So, an increasingly irrelevant manager (Harry Redknapp) resigns from your football club (Queens Park Rangers) amid a confusing set of circumstances (health or towel-tossing), and the stars align to sit Tim Sherwood in pole position (many bookmakers offerings suggest it would be more lucrative for the avid punter to bet on Tiger Woods bagging another golf major than against Sherwood becoming QPR manager) for becoming your next manager right in the middle of a tight relegation battle worth millions to the club’s businessmen, but more importantly, the pride of your loyal supporters. Would you be happy with Tim?
Following a quietly impressive playing career, Sherwood entered the coaching stratosphere, most notably with Tottenham Hotspur in 2008 for five years before being given the opportunity of taking lead duties in the dugout at Spurs in December 2013…and sacked 5 months later in May 2014 by the Spurs Chairman, Daniel Levy! Admittedly Levy is one of football’s most decisive businessmen, and not one to allow sentimentality, Sherwood having playing and coaching ties to the club, get in the way of good business sense, but this is the total sum of Sherwood’s managerial experience…5 months bringing a haul of 14 wins from 28 games.
At 45 years old, age is not a concern. Indeed, 45 may be seen as a little old compared to the most recent appointments pattern in Europe over the past 5-10 years. Experience is the concern. Especially when high pressure is concerned, experience is everything. There is a valid argument that the lower end of the table provides the greater excitement every year than the top end, and this excitement transpires into greater pressure and stress for those involved.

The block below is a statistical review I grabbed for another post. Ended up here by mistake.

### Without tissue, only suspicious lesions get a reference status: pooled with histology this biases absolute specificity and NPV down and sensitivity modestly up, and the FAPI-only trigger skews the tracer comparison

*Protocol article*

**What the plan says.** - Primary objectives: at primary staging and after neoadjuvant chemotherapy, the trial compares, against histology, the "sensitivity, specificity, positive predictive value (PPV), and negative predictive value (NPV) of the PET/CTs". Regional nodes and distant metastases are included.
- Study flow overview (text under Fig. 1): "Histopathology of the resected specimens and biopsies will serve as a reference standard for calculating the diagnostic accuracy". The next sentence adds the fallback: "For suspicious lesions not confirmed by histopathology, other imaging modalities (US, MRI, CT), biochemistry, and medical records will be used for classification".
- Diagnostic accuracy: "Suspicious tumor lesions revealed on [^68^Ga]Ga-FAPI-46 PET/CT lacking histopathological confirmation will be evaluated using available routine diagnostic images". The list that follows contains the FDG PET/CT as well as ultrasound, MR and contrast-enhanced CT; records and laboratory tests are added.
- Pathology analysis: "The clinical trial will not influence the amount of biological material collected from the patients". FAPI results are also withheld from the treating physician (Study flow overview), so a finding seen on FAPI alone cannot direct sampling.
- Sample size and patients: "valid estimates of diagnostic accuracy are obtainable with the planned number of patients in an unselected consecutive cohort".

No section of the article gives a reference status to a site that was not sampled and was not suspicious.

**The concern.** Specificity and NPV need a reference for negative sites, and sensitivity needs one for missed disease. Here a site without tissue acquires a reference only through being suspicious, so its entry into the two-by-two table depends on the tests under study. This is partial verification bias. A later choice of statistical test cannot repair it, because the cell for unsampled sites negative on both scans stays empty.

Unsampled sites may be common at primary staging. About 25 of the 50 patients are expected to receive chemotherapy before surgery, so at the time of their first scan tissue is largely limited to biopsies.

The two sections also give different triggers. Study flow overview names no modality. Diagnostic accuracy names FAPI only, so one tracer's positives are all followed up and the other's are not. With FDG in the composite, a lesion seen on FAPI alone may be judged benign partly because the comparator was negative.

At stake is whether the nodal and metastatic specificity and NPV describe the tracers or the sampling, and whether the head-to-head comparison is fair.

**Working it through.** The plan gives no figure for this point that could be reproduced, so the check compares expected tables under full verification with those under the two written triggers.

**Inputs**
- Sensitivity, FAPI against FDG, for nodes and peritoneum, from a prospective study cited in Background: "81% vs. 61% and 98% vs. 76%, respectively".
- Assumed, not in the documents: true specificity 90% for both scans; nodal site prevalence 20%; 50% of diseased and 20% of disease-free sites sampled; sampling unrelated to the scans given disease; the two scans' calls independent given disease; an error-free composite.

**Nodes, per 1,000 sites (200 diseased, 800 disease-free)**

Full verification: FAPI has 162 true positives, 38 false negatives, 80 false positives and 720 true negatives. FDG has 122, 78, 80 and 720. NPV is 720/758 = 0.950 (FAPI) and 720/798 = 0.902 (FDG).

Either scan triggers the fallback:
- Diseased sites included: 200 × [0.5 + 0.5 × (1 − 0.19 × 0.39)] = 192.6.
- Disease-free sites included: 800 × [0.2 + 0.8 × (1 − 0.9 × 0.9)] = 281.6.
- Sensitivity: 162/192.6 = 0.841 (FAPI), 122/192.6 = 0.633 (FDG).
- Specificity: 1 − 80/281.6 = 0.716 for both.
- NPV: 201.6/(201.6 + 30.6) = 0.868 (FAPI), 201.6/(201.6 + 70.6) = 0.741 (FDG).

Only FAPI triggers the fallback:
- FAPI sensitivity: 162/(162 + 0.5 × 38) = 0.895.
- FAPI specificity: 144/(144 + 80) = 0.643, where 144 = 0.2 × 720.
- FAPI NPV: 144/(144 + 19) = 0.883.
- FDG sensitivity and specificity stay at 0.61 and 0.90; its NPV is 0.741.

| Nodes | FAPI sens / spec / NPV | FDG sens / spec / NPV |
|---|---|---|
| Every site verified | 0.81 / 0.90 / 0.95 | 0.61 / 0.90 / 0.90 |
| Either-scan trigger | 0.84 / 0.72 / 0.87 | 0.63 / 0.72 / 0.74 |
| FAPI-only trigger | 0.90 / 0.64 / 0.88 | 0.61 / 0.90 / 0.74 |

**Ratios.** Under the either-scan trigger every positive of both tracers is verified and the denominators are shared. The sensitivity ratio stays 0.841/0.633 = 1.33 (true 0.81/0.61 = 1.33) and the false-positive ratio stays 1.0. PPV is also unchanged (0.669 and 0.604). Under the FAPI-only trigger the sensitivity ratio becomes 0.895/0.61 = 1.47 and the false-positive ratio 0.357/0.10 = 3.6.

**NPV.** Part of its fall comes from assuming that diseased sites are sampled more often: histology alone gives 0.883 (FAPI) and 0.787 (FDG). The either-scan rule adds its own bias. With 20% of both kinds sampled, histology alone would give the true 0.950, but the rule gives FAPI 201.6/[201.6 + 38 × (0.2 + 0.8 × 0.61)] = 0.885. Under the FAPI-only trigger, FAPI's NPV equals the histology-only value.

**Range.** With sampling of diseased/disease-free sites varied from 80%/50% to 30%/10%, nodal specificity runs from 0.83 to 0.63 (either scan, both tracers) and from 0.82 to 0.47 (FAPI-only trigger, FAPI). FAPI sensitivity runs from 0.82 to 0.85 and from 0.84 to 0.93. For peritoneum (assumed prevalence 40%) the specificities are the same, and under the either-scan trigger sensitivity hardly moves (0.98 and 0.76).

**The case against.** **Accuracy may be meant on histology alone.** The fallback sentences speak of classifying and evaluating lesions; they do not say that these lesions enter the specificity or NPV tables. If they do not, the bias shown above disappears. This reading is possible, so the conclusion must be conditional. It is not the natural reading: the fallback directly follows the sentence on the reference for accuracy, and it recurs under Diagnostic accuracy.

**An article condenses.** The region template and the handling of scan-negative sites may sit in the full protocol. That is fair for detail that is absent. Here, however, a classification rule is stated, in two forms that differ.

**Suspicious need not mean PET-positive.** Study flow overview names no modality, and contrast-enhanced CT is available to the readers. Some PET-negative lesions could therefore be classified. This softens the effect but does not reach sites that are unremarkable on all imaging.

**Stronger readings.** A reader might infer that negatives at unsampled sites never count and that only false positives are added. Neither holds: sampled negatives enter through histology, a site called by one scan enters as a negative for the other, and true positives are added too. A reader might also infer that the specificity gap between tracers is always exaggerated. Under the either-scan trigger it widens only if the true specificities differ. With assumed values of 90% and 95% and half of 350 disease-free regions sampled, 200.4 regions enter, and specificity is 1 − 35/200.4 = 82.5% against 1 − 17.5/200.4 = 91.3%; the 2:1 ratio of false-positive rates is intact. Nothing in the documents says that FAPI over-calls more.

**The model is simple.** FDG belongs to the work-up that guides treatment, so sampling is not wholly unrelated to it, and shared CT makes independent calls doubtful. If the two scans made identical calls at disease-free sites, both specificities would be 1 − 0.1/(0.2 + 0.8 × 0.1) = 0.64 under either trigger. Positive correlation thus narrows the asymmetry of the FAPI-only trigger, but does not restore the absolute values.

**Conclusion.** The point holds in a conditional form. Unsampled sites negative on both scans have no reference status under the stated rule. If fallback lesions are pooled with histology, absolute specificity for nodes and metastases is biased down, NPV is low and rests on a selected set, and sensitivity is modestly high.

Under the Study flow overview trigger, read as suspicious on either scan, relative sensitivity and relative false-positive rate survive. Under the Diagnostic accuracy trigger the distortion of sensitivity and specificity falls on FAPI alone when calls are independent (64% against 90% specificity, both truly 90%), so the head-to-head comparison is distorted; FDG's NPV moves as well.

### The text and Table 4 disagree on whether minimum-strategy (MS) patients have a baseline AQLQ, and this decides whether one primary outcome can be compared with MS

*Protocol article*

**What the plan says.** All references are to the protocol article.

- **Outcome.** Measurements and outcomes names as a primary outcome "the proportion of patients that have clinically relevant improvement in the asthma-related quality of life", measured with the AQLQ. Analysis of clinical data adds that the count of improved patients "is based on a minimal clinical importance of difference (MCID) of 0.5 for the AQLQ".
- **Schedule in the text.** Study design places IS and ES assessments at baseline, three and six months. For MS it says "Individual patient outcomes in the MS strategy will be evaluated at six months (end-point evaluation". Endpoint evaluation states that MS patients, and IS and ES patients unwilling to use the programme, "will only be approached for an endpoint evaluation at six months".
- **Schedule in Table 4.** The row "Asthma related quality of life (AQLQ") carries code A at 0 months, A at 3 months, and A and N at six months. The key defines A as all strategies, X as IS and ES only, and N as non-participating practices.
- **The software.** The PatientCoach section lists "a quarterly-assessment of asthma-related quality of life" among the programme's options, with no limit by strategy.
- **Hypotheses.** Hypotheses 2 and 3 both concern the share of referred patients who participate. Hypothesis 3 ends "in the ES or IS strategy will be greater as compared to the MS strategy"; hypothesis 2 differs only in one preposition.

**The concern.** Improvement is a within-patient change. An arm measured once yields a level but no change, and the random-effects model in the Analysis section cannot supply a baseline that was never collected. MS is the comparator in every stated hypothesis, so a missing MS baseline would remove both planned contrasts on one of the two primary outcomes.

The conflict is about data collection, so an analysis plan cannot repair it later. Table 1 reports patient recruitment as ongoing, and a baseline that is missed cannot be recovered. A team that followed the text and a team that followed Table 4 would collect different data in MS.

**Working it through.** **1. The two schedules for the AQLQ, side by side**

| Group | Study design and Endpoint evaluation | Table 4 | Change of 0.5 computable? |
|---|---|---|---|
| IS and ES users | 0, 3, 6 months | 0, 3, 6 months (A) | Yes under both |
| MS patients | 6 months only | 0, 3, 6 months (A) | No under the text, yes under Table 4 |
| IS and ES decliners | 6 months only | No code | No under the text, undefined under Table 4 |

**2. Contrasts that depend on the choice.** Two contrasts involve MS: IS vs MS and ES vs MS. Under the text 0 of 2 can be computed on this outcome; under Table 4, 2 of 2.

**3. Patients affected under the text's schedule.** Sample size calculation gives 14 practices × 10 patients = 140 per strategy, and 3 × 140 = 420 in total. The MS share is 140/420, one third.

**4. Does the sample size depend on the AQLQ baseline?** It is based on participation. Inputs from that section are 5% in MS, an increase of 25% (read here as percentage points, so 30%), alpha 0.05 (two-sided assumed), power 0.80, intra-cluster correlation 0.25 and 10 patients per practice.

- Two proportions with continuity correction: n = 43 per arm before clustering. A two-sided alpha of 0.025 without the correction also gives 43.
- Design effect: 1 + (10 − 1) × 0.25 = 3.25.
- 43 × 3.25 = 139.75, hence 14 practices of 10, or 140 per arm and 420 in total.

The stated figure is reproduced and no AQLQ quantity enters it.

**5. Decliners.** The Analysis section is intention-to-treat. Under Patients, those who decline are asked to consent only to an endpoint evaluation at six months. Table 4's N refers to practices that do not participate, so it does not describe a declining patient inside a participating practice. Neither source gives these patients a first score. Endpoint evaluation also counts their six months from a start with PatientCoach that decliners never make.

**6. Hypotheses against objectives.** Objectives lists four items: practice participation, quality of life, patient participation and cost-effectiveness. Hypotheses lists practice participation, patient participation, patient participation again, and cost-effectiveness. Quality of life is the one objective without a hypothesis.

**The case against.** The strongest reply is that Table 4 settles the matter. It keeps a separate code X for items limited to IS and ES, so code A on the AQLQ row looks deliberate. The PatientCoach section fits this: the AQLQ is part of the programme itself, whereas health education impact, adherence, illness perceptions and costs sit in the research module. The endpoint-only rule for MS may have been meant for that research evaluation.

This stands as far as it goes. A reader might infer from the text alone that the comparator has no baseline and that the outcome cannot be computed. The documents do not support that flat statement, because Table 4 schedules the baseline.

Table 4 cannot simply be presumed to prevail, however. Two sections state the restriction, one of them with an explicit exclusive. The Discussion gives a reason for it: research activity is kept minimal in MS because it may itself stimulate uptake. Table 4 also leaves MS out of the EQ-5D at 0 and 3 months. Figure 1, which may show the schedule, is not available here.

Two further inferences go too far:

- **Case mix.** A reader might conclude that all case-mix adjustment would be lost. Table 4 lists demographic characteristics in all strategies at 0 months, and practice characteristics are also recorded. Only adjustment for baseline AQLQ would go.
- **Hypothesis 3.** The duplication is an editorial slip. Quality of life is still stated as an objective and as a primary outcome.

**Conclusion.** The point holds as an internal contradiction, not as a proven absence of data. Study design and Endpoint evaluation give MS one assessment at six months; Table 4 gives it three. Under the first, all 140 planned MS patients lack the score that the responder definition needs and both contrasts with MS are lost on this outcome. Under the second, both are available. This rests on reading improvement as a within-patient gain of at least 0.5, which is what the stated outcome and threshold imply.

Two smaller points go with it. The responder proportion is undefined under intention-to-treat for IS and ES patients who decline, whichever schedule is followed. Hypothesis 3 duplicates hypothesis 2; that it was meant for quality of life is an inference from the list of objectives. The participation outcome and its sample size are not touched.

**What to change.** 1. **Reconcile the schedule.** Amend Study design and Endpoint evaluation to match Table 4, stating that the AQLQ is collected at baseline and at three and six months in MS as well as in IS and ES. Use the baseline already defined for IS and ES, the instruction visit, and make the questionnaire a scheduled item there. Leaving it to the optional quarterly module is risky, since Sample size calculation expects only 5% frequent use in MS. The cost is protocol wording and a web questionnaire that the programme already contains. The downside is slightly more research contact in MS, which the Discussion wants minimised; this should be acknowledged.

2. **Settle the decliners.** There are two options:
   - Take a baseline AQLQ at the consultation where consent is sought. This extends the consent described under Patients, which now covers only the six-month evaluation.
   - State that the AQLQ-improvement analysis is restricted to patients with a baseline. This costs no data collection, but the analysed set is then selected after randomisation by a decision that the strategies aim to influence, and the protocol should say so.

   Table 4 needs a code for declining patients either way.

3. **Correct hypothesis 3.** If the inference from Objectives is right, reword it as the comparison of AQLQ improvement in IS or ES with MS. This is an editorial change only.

Yet, even the greatest experience of Harry’s +30 year managerial career could not bring in the necessary reinforcements in January. Although the January transfer window is not the time to find value, it is the time to identify your club’s current weaknesses and find a spark that may alter the decline. That is what clubs want in January, a spark. It may be a creative spark, or it may be a defensive spark. Either way, the spark will change current behaviour, in the relative capacity, for the better. QPR have not made the investment, they have not brought in any potential outside spark, despite their supposedly vast efforts, therefore the onus lies on the management team to create a spark from within the current squad.
Over the course of the 2014/15 EPL season, there have been 4 (if you include Crystal Palace split from Tony Pulis on the eve of the campaign) managerial changes, all of which have led to the touting of Tim Sherwood for the role. None of these have deemed Sherwood fit for the cause. Of course, there is the possibility that Sherwood may have made the decision not to take up a position himself, but a man this keen to stay relevant in top level English football (and the more games you take charge of, the more relevant you are, never mind the team) would not make those decisions in my opinion.
QPR have lost 11 away games from 11. This is their problem. They have the league’s leading English scorer in their ranks, with more home goals (18) than Liverpool (17). Although that can be improved, it is defence that is their problem, shown by the league’s poorest defensive away record of conceding 27 in 11 games. When proven managers such as Steve Bruce, Ray Wilkins, Steve McLaren and Michael Laudrup may be possible appointments for the role, would you want a rookie manager of 5 months managing experience such as Tim Sherwood at the helm of your relegation-threatened team? I would think very carefully about it. There are ways to learn the trade, and times when an inexperienced manager should be brought into a club to revitalise the whole project…but this is not one of them.
Duncan Fergusson (03/02/2015)